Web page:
One of jazz’s most acclaimed trombonists is coming home to Augusta to share his passion for the art form with students as a scholar – and for the public at large through a live show weaving jazz, funk and R&B.
Wycliffe Gordon will perform with The Nu Funk Revolution Saturday, Aug. 16, at Sky City, 1157 Broad St., with two sets for the evening.
Gordon, who begins a three-year appointment as artist-in-residence at Georgia Regents University this fall, might have been influenced by the greats of jazz – and other bands and solo artists of different genres during his youth, such as the Jackson Five, Parliament/Funkadelic, Kool and the Gang – but don’t expect mimicry from this world-renowned musician and his colleagues.
“I don’t really like the jam session mentality,” Gordon said during a telephone interview. “I don’t expect people to pay for it. There’s a time and a place for it.”
Instead, he and the band plan to bring a performance melding original compositions to tunes that are recognizable, such as those of the legendary James Brown and Stevie Wonder.
“We’ll have some funk and RB, and do some of the funk standards, but why should I reinvent the wheel?” he said. “You’re not going to do James Brown better than James Brown, or Stevie Wonder better than Stevie Wonder.
“It’s not just a cover band, because I’m not interested in that either,” Gordon explained. “I’ve always recorded original compositions. I want to create the new standards and there’s no way to do that if I’m not writing or composing.”
The beauty of jazz is the ability to embrace the rich diversity of musical forms, he said, noting other additional music he heard as a youth besides jazz, R&B and funk – the classical music of his father, who was a pianist, gospel, spirituals and pop music.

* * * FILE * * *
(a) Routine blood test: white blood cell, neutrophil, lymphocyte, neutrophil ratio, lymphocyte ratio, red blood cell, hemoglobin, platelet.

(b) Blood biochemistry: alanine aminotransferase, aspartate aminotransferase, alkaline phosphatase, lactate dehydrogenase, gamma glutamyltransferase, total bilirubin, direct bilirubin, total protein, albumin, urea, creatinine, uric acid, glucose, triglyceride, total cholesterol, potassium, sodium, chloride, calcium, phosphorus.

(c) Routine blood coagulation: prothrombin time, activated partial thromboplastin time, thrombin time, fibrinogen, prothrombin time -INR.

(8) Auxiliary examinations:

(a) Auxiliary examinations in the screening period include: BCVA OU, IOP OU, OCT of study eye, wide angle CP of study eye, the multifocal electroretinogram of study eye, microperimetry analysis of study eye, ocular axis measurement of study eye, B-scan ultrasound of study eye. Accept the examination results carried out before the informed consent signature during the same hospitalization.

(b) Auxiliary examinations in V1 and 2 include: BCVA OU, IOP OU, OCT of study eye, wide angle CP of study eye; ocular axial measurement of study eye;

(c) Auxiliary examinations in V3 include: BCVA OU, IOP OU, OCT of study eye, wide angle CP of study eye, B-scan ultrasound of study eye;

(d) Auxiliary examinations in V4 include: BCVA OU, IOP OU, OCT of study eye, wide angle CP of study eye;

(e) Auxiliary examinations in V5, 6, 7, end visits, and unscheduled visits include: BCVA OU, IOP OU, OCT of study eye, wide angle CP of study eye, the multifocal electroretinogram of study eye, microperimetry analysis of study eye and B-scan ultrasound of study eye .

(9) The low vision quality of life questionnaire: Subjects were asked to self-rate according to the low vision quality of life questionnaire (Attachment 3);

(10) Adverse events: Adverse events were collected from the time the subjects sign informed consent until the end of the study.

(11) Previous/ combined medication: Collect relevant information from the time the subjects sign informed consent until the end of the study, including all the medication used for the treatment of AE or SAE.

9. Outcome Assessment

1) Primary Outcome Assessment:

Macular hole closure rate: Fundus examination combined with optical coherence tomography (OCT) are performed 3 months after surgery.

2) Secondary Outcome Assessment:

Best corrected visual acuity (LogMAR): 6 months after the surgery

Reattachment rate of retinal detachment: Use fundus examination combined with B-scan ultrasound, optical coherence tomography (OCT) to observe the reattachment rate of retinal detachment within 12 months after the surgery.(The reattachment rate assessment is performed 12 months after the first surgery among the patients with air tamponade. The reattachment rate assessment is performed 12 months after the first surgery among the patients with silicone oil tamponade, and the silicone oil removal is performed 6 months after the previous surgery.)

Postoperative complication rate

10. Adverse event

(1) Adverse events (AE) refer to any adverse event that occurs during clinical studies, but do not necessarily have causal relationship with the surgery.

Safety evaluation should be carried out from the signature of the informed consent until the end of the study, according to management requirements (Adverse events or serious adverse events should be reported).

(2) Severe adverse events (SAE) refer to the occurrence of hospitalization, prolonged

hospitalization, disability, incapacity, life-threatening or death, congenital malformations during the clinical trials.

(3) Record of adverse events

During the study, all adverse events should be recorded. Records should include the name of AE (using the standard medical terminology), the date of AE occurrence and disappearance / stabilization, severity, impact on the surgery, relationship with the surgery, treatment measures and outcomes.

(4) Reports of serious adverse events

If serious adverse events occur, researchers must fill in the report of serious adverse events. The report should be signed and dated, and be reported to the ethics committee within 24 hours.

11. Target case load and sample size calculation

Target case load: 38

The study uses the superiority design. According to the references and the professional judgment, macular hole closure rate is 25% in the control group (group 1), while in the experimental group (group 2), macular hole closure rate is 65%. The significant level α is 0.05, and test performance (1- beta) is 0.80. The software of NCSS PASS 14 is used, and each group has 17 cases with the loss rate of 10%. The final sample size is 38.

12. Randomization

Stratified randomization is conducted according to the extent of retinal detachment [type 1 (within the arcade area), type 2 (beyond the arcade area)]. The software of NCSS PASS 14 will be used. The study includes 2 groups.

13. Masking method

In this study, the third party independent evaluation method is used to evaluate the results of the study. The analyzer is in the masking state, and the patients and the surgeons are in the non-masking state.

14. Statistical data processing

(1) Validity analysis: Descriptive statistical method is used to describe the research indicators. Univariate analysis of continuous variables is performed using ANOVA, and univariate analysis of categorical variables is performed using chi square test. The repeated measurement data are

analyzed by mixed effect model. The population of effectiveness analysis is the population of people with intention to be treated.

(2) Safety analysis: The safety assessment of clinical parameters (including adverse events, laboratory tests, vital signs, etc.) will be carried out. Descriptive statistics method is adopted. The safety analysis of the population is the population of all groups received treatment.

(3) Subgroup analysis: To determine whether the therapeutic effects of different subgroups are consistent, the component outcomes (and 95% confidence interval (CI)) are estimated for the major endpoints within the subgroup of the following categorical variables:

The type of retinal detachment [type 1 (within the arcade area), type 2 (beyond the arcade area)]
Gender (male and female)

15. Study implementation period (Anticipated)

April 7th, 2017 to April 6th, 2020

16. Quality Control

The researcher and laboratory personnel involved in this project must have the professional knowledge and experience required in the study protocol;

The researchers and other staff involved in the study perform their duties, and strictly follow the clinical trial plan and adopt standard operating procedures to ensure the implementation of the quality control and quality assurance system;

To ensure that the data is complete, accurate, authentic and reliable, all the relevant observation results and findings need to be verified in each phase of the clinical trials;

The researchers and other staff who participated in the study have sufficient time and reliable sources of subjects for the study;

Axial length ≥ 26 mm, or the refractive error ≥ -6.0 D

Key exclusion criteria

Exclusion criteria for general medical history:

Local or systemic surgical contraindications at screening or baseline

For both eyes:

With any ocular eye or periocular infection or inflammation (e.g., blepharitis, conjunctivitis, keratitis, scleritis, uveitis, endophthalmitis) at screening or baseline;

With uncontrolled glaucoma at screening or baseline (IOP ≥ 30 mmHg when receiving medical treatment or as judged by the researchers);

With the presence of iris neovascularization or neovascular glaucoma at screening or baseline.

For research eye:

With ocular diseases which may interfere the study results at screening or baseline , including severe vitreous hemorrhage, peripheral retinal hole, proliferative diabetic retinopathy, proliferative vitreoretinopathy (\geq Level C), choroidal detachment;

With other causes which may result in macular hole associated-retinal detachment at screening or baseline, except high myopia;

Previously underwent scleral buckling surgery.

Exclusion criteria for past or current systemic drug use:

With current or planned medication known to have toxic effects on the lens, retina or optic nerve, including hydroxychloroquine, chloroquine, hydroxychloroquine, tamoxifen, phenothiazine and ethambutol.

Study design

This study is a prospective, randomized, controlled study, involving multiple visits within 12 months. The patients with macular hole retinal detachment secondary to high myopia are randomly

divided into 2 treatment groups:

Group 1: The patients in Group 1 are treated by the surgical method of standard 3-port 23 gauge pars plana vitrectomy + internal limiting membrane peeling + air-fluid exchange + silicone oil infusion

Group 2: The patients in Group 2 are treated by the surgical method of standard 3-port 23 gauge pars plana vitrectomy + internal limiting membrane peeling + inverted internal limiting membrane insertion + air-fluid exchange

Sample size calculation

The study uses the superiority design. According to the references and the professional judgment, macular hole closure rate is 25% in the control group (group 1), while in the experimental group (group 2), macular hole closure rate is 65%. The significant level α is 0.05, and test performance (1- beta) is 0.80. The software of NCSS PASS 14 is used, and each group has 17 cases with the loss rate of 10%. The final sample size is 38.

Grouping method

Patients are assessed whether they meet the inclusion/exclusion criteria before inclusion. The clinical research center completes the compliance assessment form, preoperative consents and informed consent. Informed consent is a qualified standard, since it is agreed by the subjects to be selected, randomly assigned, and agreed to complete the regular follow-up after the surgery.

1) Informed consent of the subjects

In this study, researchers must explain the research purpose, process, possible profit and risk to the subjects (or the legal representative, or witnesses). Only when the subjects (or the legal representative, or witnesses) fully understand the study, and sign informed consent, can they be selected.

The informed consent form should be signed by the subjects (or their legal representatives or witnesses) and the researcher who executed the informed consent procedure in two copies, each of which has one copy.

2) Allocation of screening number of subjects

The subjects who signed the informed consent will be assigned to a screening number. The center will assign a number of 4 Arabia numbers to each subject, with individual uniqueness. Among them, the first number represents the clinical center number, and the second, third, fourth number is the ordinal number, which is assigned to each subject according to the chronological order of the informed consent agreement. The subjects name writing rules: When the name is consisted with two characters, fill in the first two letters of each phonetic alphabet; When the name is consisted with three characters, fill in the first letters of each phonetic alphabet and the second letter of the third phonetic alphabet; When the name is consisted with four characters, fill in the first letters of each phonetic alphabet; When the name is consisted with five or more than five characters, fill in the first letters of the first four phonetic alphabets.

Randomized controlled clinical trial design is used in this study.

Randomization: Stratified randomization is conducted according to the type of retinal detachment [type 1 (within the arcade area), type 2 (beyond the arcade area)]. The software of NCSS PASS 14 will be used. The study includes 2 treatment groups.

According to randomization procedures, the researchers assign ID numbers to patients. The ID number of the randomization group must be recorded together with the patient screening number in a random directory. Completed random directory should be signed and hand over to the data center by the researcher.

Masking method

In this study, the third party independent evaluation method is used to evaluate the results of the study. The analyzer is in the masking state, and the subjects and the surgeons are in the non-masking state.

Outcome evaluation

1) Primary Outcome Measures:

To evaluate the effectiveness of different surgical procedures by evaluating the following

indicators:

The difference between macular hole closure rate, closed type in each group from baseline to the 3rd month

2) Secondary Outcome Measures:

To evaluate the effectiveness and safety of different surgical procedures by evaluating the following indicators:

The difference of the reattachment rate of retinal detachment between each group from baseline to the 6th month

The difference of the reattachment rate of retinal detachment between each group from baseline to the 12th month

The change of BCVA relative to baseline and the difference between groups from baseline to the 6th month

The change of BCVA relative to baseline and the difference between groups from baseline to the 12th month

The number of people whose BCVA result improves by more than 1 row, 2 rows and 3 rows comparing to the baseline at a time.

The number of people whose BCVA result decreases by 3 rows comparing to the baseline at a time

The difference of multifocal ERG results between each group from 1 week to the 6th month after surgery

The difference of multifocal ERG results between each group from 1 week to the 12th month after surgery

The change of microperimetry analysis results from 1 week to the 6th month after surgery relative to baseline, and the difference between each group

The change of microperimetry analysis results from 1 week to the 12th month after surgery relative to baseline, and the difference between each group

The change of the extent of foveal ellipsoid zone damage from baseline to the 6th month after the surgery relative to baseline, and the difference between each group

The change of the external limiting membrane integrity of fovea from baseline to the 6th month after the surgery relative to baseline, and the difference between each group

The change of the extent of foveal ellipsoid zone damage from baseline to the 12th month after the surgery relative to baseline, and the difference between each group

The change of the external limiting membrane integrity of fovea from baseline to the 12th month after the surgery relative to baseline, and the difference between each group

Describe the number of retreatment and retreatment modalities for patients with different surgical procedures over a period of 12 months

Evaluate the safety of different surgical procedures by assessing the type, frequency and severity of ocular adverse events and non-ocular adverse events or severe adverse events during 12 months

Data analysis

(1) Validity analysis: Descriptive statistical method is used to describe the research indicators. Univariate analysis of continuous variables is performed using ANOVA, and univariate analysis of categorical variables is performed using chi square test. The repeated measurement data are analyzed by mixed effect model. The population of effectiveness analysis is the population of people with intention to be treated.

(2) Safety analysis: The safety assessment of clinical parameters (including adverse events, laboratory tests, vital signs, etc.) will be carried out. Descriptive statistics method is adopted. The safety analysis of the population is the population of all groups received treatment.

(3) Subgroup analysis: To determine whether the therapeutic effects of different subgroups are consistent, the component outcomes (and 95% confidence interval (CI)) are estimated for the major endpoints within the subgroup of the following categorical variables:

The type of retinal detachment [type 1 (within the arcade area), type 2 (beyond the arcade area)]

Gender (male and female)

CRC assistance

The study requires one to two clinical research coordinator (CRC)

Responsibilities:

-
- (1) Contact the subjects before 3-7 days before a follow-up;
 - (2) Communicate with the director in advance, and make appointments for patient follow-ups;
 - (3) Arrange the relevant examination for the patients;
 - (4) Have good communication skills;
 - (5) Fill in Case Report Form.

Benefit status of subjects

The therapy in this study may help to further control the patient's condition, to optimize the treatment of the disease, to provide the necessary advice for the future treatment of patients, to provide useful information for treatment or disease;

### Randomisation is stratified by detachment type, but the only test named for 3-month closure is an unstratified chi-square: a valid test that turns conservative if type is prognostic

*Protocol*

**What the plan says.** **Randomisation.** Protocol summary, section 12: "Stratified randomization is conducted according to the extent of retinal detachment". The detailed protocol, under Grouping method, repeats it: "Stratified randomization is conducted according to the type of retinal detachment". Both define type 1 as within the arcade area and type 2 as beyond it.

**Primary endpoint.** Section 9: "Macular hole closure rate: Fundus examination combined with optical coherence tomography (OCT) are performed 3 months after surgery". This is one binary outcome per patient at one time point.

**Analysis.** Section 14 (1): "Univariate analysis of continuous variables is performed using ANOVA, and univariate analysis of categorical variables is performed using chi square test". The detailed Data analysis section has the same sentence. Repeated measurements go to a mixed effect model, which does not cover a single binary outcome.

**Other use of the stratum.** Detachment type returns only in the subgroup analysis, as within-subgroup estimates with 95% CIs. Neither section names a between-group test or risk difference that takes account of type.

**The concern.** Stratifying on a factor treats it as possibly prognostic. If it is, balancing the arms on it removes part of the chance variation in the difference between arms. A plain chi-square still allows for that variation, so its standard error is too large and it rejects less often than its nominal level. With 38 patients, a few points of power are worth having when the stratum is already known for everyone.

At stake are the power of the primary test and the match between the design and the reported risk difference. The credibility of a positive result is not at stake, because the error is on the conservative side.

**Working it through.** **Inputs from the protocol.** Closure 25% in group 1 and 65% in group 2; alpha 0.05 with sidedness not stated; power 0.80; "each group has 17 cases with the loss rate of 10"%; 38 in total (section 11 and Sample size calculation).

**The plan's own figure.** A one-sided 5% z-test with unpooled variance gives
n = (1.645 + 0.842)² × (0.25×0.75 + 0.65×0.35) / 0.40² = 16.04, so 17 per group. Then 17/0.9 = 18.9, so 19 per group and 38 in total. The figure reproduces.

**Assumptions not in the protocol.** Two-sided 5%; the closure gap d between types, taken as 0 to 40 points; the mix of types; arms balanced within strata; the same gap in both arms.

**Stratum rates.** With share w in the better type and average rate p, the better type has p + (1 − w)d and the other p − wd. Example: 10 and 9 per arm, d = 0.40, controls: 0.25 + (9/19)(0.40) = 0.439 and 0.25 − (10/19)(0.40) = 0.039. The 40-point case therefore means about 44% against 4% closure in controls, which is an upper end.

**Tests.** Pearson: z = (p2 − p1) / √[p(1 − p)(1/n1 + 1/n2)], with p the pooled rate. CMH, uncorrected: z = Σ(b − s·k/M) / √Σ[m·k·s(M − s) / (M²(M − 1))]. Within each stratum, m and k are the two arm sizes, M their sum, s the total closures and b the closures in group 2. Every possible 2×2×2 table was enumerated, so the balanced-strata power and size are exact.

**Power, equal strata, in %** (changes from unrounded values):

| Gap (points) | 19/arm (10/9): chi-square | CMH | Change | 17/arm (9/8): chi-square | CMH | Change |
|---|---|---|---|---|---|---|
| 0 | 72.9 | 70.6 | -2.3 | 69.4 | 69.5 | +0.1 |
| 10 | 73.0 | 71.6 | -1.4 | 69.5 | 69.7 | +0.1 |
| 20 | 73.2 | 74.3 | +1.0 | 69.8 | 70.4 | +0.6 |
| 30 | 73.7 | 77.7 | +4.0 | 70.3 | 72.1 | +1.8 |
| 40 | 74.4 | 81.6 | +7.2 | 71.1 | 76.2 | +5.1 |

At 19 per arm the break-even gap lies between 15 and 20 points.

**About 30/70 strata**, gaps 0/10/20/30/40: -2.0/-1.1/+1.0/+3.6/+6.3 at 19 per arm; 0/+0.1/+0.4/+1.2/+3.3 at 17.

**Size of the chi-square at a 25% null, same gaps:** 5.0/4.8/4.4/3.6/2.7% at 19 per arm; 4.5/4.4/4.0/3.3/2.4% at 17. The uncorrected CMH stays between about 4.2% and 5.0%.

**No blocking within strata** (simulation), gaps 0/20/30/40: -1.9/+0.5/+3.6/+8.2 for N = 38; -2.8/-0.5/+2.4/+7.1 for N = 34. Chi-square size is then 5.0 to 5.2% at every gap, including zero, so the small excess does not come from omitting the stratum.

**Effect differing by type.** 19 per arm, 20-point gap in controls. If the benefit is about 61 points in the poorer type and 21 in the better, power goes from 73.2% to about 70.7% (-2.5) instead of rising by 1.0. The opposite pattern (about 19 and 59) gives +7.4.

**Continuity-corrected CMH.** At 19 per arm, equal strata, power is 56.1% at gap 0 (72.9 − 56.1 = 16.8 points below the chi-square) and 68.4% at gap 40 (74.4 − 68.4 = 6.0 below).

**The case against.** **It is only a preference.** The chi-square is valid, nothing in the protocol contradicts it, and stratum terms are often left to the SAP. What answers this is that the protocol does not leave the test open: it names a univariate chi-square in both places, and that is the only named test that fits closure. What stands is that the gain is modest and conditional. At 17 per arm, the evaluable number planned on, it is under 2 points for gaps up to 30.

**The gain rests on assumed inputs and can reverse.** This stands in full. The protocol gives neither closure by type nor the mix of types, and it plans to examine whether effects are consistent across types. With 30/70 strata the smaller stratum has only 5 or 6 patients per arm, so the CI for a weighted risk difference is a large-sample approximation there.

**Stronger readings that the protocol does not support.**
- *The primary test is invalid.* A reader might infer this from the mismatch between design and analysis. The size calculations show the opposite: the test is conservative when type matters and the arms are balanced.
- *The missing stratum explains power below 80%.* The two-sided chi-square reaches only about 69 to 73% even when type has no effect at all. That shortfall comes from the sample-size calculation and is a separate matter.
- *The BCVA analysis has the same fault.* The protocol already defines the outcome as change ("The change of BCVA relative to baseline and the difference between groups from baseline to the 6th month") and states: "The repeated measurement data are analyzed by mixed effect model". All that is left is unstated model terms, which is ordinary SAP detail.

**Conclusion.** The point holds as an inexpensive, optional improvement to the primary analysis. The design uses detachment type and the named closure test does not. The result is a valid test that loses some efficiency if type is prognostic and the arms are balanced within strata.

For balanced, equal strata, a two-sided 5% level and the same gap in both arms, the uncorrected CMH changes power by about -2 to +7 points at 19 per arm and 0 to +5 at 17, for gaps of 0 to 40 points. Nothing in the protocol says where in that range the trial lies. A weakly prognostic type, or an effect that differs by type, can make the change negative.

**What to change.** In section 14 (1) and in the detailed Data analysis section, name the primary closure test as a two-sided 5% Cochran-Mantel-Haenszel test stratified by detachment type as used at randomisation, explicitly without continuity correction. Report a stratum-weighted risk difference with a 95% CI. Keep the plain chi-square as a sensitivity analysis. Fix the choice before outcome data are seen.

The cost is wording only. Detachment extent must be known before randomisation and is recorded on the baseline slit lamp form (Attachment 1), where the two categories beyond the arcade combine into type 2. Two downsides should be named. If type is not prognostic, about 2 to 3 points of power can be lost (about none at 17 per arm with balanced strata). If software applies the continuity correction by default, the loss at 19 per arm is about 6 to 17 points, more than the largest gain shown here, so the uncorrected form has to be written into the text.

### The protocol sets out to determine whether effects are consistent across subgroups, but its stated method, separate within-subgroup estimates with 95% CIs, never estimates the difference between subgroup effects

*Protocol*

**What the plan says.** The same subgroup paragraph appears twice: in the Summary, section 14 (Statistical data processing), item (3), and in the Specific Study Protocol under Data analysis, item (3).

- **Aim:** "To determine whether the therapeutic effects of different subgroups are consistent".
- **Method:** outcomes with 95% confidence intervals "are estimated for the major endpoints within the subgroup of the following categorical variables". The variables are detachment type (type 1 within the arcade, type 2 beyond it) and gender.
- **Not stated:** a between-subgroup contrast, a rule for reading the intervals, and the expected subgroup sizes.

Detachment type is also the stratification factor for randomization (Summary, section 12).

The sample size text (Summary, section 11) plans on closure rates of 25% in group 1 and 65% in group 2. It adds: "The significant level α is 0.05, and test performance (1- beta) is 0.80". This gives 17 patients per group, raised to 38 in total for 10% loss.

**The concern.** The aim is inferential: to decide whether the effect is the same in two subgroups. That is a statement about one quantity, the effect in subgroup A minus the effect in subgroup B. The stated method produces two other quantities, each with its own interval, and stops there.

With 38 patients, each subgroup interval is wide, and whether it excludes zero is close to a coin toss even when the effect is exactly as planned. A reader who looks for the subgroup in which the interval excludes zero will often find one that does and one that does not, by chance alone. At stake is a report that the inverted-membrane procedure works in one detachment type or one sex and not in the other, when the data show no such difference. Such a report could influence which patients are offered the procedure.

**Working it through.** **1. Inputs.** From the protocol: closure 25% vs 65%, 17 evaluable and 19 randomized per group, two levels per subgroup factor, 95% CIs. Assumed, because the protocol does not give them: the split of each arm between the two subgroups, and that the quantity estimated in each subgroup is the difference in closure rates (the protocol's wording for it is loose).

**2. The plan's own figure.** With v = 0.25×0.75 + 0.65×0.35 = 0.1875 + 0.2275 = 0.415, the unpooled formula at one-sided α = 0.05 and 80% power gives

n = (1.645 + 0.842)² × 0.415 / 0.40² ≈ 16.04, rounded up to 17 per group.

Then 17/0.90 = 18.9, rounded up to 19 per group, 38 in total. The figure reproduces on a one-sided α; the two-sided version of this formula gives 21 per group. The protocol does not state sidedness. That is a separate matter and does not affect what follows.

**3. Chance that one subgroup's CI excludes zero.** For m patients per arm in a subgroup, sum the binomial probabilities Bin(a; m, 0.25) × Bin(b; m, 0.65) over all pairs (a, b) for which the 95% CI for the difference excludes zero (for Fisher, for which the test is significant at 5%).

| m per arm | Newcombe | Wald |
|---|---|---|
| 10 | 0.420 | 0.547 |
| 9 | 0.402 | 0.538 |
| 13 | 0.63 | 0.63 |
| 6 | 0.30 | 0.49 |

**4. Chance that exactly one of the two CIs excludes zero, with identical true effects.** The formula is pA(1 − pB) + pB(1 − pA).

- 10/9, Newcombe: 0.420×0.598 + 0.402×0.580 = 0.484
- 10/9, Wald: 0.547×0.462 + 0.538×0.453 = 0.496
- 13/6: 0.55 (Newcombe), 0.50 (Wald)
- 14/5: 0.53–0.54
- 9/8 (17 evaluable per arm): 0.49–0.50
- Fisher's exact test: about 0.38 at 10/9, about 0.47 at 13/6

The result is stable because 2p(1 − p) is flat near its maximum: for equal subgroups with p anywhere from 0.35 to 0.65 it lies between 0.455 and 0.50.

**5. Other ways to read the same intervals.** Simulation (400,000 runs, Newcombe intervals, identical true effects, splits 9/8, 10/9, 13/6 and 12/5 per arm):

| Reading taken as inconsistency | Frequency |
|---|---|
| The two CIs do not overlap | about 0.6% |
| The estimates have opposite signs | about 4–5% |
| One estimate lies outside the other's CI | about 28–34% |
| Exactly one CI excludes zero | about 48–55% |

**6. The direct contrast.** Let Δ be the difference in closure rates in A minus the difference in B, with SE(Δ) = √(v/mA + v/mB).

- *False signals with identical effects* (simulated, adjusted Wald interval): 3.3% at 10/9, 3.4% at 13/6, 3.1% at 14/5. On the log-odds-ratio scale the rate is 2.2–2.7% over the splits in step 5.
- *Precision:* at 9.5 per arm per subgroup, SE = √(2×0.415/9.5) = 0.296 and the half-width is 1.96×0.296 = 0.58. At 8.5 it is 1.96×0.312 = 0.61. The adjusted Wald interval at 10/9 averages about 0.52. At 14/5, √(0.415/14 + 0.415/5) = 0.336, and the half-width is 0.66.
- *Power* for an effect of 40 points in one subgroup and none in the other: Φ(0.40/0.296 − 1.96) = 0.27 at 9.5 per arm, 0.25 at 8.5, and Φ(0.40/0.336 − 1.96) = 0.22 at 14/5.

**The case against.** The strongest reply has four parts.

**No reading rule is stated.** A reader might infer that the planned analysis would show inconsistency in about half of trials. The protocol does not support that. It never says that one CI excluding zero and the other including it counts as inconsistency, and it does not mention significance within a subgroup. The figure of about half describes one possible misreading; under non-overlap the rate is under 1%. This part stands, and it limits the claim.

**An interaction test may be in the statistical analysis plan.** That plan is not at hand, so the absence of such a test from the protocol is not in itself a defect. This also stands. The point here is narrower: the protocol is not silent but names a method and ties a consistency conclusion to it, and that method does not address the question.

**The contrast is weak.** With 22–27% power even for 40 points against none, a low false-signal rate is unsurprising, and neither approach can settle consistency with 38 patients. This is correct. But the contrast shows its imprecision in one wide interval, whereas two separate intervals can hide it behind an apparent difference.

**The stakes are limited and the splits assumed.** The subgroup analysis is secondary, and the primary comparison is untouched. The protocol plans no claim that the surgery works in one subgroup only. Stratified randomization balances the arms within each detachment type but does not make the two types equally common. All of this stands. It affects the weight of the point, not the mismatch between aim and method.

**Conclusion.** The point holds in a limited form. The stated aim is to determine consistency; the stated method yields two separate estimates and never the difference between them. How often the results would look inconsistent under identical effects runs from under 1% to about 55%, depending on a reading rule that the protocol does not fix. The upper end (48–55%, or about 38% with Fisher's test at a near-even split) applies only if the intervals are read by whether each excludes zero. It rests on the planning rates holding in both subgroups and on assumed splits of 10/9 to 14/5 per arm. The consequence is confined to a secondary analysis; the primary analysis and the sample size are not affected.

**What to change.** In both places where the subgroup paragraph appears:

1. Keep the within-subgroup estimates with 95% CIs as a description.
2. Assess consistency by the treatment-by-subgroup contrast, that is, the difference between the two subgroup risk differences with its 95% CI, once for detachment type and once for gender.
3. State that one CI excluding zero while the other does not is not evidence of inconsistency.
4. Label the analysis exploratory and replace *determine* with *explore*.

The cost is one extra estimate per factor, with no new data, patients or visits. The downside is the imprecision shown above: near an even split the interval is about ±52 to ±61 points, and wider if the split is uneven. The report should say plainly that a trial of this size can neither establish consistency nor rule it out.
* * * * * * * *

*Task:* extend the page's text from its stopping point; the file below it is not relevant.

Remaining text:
“When you have all of those perspectives to come from when creating music, you can interject as much or as little as you want,” Gordon said. “Jazz is a language that is a combination of cultures at its roots.”
In addition to anticipating the upcoming show, he’s excited to take on his residency at GRU, where he established a scholarship several years ago at the former Augusta State University.
“I established the scholarship there to provide for music students studying there, and ultimately the big picture is to establish a jazz studies program and see what we can make of it,” Gordon said, “recognized nationally internationally, and attract students not just from the area, but nationally and abroad.”
“I think that’s a few years away, but with the implementation of the artist-in-residence, we’re well on the way,” he continued.
Gordon will be working with ensembles, teaching with other faculty and working to establish educational opportunities for students in Augusta.
“If we can get everything together … I think it’s going to enrich the (music) community and the community at large,” he said.
Music education is indeed a critical part of an education as a whole, Gordon said.
“(Music) breaks down the barriers that separate people,” he said. “It’s a common and universal language. It has been the thing that’s brought people together. It makes us realize the things we have in common, rather than our differences.”